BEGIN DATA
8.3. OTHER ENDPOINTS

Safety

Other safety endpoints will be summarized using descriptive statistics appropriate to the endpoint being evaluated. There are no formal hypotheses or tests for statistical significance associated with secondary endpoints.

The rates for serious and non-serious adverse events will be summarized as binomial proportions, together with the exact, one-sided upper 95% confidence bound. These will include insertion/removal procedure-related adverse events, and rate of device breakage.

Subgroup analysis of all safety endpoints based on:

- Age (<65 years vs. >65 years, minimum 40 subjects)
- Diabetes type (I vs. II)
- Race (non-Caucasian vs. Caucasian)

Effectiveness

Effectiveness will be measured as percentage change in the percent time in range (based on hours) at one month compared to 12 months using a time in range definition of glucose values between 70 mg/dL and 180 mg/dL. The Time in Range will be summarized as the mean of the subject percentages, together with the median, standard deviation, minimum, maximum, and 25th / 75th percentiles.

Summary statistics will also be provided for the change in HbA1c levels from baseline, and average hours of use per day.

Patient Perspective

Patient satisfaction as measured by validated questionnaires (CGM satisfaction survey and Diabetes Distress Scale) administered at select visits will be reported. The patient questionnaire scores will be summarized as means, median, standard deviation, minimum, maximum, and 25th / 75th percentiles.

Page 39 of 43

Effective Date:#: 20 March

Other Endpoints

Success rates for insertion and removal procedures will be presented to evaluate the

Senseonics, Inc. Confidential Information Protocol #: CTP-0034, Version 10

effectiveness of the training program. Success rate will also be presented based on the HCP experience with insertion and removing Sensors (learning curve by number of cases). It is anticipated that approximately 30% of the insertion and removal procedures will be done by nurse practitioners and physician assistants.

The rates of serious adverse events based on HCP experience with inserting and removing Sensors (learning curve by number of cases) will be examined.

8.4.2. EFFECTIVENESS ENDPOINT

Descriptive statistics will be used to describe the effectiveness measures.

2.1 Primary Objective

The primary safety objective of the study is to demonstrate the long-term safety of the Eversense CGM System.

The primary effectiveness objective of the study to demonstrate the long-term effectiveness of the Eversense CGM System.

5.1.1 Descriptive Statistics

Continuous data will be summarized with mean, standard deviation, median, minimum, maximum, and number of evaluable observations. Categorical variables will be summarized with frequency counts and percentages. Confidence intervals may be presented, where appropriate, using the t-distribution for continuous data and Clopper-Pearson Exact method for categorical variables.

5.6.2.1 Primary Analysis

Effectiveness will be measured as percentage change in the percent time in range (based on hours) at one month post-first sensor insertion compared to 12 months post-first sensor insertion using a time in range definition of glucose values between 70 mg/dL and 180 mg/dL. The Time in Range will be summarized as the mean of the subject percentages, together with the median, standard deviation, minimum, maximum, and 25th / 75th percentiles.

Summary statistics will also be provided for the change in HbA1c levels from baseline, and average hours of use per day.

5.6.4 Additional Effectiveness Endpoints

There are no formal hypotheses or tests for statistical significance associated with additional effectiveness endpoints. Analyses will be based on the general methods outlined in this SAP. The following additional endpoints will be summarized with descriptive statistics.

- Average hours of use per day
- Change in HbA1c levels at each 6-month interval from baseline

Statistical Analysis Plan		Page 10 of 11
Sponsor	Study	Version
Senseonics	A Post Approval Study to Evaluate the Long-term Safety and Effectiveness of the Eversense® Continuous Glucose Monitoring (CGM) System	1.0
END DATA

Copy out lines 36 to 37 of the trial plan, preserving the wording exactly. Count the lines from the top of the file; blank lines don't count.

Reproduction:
Sponsor	Study	Version
Senseonics	A Post Approval Study to Evaluate the Long-term Safety and Effectiveness of the Eversense® Continuous Glucose Monitoring (CGM) System	1.0